This is a new series of multimedia posts I'm launching to tell the stories behind capturing some of my favorite images. To accomplish that I'll mix it up with a blend of photographs, audio clips and/or video.
This is the story behind one of my very first digital panoramic images: a 3-frame merger of Mount Whitney in 2005 using my very first DSLR, a Nikon D70. That year was really a turning point for me. I bought both my first DSLR as well as my first backcountry ski-mountaineering gear. I was instantly obsessed with both and this image was the direct result.
It was a huge snow year in the Sierras and my friend Zelig and I decided backcountry ski with camera gear up Mount Whitney's steep Mountaineers' Route. The idea was to drop from the highest point in the lower 48 states to the lowest point in the Western Hemisphere (Death Valley) in one day. Zelig Golden is one of my favorite people on the planet. We met in law-school at Berkeley and became instant friends. Zelig once worked as a biologist living with indigenous tribes in the Amazon. He spent a summer as a roving kayak ranger in Kenai Fjords National Park. A fantastic film photographer as well as a solid mountaineer, Zelig is also one of the best alpine skiers I've ever known.
Carrying heavy loads of winter gear and camera equipment, we spent two days moving slowly up the steep snowy granite canyon to set our basecamp just below Mount Whitney's face. That night as we boiled snow for cooking and drinking water we watched the sun drop between Mount Whitney and Keeler Needle. The sight was incredible. Huge granite ridges to either side led to Mount Whitney's famous outline. The entire scene was framed by the snow below and blue sky above. I went to sleep equally excited about dawn light and the climb and ski descent ahead.
After a cloudless, cold night in the tent, dawn brought no clouds. We had about 10 minutes of warm, soft light as the sun rimmed over the Inyo mountains behind us to the east. I used my old aluminum Bogen tripod with a Novoflex Magic Ballhead and the Nikon 18-70 DX kit lens that came with my D70 to frame up the image below. It was an amazing scene, but I wished I had a wider lens to capture the huge ridges leading up to it from the left and right.
That's when I thought to pan the tripod left to right overlapping the frames a bit to blend in Photoshop. I'd been playing with creating some panoramic mergers of scanned medium format film to capture wider angle scenes, so why not do the same with the new Nikon digital? Not knowing to turn the camera vertical to capture more foreground and sky I left the camera horizontal. I didn't know to capture the images in RAW or to set my white balance to other than auto. To be honest, I thought 'well this might work out' and captured 3 horizontal jpegs with very little overlap. Then we packed our cameras, climbed the route, skied 8,000 feet back down to the car, drove into Death Valley and cooked dinner in shorts in an 80 degree breeze.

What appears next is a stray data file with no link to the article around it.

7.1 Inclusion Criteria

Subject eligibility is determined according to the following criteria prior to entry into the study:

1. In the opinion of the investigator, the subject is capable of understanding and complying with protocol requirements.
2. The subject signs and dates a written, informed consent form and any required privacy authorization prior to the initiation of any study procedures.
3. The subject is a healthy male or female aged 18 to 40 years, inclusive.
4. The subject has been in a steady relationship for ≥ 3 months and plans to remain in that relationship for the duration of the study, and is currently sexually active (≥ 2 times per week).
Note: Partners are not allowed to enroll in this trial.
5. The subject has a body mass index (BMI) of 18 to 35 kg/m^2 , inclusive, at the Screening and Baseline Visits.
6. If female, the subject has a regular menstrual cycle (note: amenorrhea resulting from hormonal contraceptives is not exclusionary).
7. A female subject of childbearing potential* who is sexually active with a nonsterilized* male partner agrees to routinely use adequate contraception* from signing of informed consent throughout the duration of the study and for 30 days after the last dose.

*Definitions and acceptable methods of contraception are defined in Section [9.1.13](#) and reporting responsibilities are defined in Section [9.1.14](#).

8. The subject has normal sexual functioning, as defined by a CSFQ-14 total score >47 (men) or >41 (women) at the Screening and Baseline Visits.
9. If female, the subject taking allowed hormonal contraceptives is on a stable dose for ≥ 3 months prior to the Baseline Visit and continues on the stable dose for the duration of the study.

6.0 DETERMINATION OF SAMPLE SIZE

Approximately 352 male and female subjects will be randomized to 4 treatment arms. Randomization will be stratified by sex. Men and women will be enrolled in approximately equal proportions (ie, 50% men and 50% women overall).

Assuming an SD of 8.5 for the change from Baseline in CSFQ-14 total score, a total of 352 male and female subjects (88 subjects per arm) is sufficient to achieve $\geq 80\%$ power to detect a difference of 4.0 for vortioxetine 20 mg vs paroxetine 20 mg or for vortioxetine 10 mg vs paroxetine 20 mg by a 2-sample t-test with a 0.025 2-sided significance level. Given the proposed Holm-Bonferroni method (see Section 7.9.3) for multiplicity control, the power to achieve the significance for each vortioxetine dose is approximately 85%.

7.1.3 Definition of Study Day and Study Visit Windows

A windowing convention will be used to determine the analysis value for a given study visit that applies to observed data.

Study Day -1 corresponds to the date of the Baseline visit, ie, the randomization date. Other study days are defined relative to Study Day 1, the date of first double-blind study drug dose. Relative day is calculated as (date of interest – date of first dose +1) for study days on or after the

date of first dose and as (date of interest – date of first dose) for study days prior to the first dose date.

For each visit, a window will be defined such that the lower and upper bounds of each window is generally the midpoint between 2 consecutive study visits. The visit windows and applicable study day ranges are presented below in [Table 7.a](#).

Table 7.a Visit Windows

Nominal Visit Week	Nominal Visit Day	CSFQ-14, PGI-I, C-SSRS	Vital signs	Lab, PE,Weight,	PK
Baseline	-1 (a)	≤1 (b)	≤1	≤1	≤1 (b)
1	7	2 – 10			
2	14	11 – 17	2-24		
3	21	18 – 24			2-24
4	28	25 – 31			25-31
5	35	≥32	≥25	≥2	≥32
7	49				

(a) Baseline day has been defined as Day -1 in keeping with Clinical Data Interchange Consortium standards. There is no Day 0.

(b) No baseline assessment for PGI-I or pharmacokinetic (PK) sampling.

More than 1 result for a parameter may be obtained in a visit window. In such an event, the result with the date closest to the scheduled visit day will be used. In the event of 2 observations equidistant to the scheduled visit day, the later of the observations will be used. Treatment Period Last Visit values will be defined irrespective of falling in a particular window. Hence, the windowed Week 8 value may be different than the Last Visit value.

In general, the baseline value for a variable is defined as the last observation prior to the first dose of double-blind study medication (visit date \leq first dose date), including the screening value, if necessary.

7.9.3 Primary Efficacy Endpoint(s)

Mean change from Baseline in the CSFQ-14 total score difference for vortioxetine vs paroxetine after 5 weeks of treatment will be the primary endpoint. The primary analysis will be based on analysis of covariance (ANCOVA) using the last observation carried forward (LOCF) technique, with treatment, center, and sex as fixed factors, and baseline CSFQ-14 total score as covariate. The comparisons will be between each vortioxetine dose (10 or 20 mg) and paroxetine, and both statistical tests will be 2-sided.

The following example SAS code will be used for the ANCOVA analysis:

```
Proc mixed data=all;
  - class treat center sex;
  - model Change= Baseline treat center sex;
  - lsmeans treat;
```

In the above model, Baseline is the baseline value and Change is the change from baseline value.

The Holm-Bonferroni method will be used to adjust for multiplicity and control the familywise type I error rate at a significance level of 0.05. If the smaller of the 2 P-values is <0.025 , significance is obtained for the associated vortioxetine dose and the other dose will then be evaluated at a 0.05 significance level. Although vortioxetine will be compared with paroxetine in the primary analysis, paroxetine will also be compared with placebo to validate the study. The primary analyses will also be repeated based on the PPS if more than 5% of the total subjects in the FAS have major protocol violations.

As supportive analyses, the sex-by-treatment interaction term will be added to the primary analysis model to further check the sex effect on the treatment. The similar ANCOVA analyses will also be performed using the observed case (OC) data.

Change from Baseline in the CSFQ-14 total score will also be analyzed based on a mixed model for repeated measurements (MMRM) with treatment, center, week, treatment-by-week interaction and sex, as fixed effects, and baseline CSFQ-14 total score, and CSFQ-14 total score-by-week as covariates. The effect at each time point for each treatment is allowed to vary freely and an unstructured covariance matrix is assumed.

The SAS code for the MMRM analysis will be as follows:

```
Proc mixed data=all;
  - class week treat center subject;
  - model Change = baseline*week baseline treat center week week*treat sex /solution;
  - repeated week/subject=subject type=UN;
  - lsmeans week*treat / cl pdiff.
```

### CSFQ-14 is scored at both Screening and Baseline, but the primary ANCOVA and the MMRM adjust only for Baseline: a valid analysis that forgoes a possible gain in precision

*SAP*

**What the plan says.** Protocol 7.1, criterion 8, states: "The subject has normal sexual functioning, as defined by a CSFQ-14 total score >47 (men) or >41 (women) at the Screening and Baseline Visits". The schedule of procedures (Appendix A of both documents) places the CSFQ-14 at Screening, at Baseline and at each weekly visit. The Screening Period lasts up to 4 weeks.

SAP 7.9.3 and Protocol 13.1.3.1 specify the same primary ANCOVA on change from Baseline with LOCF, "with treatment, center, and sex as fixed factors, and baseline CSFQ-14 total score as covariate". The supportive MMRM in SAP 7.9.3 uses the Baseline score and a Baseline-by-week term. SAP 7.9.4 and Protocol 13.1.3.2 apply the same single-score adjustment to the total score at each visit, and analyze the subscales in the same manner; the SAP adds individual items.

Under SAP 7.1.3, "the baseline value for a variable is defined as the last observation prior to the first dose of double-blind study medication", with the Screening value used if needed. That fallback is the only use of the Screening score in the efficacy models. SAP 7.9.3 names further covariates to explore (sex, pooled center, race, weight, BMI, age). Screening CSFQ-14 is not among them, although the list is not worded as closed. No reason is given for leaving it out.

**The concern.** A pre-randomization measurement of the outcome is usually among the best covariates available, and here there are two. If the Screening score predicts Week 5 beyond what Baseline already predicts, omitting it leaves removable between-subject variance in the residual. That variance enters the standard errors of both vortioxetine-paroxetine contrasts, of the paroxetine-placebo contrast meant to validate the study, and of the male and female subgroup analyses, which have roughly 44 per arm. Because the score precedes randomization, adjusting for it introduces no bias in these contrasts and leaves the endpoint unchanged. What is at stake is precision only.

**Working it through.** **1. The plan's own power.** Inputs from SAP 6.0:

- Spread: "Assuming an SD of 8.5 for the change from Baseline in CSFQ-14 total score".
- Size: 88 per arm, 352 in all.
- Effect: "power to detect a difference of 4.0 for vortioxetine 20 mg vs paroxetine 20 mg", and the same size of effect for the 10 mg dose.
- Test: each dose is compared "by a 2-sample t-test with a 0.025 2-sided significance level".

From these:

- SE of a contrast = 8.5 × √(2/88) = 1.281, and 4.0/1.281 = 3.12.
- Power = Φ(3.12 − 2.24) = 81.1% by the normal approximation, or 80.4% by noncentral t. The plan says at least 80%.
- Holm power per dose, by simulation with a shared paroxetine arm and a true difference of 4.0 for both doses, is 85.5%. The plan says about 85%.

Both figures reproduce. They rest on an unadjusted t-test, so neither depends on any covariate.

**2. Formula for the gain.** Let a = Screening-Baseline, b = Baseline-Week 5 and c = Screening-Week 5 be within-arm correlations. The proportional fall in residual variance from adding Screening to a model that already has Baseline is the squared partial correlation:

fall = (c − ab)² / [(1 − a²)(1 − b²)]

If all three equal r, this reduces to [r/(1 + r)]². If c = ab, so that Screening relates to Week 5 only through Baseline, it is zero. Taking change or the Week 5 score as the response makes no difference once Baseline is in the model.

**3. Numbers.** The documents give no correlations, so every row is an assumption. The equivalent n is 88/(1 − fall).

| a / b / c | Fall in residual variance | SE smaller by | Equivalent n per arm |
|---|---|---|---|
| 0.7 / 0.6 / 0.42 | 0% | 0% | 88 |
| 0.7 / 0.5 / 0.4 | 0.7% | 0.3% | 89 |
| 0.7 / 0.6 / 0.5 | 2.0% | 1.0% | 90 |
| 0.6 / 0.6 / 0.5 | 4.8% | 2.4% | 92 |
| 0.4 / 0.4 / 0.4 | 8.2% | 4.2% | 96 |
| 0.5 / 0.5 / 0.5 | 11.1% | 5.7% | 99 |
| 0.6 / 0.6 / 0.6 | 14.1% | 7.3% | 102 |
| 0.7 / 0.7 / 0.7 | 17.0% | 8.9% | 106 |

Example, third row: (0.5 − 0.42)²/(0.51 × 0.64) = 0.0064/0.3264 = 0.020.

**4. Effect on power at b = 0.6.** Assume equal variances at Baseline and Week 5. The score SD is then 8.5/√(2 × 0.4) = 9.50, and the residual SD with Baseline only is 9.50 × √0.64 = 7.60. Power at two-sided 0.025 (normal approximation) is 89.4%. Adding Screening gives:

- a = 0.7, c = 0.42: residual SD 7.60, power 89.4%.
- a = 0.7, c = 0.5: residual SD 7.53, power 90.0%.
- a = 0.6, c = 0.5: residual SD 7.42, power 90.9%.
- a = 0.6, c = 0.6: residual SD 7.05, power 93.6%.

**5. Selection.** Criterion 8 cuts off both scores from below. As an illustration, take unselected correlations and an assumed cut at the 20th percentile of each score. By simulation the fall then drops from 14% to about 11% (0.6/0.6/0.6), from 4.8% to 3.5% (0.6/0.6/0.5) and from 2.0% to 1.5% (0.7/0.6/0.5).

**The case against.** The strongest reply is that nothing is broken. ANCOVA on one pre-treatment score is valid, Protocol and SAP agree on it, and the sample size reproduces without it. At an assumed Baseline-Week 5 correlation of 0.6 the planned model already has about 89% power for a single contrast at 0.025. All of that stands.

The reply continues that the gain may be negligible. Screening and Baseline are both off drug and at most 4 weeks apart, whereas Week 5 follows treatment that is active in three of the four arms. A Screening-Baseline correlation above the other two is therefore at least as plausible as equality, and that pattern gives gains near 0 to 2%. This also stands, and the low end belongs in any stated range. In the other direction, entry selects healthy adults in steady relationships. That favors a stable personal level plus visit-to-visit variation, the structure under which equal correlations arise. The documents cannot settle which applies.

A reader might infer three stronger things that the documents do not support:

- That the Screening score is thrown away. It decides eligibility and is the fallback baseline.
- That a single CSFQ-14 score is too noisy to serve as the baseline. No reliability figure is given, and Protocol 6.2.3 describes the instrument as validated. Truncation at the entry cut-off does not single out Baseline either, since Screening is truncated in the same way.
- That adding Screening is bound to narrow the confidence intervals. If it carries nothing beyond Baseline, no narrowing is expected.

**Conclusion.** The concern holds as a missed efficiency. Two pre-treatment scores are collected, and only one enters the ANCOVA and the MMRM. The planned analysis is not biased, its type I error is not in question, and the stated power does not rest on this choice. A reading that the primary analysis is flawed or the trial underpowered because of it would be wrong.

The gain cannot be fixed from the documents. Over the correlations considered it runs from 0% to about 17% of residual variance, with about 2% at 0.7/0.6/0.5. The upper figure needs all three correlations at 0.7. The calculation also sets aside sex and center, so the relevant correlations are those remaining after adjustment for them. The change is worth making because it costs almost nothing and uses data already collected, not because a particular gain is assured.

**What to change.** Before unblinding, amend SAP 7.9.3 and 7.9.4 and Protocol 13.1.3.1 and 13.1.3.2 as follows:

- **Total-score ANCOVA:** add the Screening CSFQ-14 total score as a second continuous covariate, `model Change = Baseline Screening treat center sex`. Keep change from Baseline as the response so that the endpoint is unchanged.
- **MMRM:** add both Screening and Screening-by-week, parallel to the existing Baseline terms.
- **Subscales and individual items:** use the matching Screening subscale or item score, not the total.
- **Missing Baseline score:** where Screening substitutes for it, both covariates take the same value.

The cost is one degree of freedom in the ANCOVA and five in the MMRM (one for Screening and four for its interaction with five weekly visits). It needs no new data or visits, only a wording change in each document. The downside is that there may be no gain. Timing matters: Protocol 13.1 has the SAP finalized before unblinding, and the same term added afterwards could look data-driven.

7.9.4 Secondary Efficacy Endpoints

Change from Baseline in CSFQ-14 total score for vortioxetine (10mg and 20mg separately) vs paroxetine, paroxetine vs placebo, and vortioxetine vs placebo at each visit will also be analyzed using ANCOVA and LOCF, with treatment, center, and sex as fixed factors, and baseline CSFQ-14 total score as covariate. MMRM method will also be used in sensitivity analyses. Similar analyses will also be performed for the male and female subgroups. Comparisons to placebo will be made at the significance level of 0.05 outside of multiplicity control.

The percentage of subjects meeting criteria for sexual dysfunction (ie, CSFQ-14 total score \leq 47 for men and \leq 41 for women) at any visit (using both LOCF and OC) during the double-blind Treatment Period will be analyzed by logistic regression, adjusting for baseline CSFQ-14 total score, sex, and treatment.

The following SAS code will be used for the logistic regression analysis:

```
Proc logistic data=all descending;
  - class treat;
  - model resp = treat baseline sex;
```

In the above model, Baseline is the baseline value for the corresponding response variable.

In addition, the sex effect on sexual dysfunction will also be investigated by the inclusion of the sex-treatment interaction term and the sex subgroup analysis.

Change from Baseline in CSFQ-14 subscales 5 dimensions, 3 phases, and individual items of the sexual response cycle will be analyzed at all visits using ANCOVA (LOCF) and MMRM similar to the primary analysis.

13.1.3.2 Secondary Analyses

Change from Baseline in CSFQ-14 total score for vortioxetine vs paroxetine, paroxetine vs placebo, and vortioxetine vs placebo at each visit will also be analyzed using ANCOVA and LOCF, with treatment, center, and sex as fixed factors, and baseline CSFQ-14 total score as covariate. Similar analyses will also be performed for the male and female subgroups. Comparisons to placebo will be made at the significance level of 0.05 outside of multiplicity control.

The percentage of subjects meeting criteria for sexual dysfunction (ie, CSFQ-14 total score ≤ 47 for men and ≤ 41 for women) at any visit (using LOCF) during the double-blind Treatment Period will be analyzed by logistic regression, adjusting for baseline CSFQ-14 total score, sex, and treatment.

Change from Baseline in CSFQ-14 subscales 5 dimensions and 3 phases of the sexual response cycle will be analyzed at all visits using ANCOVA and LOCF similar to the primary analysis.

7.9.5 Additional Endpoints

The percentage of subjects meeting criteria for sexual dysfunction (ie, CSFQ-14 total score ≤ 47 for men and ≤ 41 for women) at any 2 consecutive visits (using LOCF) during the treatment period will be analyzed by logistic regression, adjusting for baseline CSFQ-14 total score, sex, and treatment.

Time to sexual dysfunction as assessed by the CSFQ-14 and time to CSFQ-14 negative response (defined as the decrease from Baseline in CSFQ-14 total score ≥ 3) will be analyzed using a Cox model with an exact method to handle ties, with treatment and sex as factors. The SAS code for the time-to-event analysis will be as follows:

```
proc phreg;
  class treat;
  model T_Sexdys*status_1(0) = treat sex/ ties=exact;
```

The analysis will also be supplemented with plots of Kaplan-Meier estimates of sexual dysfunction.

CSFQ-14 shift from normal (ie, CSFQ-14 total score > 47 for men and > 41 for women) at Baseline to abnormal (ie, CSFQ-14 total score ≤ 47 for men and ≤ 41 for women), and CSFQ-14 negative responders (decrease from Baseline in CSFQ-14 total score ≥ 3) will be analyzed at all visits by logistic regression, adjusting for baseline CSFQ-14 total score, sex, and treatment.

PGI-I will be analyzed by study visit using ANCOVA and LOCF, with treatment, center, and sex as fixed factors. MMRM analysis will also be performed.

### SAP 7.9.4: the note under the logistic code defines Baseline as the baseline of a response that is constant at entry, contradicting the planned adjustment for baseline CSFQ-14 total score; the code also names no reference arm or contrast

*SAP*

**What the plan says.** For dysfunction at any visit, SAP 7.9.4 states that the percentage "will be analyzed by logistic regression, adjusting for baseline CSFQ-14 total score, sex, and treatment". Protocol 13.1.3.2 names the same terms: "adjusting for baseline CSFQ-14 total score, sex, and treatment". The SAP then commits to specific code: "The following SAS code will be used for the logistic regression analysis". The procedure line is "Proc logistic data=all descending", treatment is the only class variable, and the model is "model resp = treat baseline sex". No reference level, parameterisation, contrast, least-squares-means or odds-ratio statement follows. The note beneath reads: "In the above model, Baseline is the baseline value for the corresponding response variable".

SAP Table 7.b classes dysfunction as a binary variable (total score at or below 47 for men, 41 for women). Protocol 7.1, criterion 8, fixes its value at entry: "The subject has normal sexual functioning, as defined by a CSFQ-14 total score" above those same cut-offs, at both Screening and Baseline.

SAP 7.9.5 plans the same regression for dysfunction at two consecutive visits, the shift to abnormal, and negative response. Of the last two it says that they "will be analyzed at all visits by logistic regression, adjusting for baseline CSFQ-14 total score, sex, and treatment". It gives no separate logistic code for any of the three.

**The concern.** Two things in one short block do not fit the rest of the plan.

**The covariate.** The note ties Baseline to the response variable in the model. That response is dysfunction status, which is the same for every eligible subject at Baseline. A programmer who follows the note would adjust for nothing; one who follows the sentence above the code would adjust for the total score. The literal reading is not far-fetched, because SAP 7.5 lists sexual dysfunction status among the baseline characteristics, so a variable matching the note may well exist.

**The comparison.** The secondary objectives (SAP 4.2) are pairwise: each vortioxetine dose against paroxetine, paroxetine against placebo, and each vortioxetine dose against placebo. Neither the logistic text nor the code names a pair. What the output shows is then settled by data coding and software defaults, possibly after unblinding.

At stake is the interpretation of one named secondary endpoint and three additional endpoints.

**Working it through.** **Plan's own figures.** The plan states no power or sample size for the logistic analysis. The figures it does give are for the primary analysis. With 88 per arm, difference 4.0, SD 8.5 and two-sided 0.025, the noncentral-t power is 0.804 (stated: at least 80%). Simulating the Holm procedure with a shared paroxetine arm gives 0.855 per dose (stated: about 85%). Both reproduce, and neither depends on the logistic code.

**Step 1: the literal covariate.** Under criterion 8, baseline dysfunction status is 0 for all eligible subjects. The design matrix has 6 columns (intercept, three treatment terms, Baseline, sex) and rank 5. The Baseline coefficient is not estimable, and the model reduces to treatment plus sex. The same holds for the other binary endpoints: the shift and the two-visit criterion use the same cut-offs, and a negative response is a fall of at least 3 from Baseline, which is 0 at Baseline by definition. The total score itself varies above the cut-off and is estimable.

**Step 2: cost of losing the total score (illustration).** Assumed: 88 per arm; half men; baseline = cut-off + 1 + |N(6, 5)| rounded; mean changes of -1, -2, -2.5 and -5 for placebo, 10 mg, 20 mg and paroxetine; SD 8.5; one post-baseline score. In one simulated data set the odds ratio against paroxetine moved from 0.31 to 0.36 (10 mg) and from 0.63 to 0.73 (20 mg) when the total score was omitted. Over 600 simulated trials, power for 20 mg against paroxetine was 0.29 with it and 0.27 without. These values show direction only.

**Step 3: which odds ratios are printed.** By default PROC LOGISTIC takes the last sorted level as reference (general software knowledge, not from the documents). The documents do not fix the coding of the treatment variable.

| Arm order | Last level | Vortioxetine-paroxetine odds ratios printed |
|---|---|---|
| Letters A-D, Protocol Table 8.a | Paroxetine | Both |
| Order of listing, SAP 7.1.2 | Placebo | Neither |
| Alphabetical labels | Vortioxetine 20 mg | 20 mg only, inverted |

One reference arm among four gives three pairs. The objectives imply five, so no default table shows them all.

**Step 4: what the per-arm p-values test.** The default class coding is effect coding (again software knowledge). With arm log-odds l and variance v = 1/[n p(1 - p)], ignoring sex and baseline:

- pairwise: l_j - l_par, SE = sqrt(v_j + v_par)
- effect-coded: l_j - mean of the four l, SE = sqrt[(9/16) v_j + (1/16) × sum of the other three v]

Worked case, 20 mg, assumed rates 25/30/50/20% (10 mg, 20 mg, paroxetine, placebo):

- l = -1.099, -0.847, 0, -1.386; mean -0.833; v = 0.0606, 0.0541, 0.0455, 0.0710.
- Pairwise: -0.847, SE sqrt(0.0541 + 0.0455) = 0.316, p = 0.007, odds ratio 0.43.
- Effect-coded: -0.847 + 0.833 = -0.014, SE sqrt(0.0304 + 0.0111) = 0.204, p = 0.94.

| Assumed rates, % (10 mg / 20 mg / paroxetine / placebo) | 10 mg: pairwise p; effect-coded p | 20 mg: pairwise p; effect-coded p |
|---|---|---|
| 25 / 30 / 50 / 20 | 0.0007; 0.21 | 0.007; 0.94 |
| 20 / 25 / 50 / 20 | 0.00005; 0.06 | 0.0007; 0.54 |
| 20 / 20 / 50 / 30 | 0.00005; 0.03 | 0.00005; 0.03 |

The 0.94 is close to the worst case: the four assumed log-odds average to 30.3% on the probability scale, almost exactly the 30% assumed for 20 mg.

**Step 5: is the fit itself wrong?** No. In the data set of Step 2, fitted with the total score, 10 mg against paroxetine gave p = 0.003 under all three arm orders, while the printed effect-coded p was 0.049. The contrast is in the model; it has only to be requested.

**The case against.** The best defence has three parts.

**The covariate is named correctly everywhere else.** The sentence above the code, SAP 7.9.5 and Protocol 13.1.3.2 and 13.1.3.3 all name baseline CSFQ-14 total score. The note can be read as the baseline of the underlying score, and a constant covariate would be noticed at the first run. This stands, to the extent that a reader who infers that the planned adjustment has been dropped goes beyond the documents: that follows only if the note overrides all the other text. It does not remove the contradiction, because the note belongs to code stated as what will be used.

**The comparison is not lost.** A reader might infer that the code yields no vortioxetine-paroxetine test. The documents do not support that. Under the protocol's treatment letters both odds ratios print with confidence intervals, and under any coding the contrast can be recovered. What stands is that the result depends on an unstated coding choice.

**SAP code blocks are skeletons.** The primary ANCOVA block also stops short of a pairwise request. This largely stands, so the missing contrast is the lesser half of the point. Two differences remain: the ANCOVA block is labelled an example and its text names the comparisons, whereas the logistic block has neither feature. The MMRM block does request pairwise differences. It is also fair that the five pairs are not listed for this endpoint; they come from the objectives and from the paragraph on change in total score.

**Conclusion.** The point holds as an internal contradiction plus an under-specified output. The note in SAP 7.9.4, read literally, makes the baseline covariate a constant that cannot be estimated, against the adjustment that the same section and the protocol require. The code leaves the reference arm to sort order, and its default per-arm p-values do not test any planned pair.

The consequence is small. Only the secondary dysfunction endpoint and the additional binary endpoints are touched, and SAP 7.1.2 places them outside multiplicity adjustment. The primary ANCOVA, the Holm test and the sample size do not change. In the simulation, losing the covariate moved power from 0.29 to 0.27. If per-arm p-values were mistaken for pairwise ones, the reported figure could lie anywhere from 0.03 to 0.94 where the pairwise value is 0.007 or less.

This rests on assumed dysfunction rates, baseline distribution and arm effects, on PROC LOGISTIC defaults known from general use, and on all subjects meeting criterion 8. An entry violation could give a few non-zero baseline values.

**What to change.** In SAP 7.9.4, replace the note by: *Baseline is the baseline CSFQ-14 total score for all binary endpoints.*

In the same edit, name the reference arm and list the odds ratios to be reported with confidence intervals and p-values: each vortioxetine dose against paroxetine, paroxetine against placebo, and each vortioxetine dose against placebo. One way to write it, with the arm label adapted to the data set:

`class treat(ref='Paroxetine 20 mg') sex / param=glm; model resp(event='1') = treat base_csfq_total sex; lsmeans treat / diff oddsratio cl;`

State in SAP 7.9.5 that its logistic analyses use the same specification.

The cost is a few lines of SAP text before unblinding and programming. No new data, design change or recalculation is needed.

It wasn't until I got home and hand assembled the panoramic images in photoshop that I realized how much I liked what I'd captured. That mystery and delayed gratification is part of what I love most about creating panoramics to this day. It's a throwback to the film days where you had to wait to develop the images to really know what you captured.
This scene really inspired me and I have gotten deeper and deeper into panoramics ever since. Until this year California's drought has kept me from returning to ski and photograph Mount Whitney. The drought has broken and this is another huge snow year. This month, I'm so excited to head back to repeat this adventure on Mount Whitney with a great group of friends. I'm hoping that weather and avalanche conditions will cooperate to allow me to photograph it again with increased knowledge and better equipment. I'll miss Zelig who can't break free to join me this time, but I'll see him at his wedding this summer with a new story and new images to share.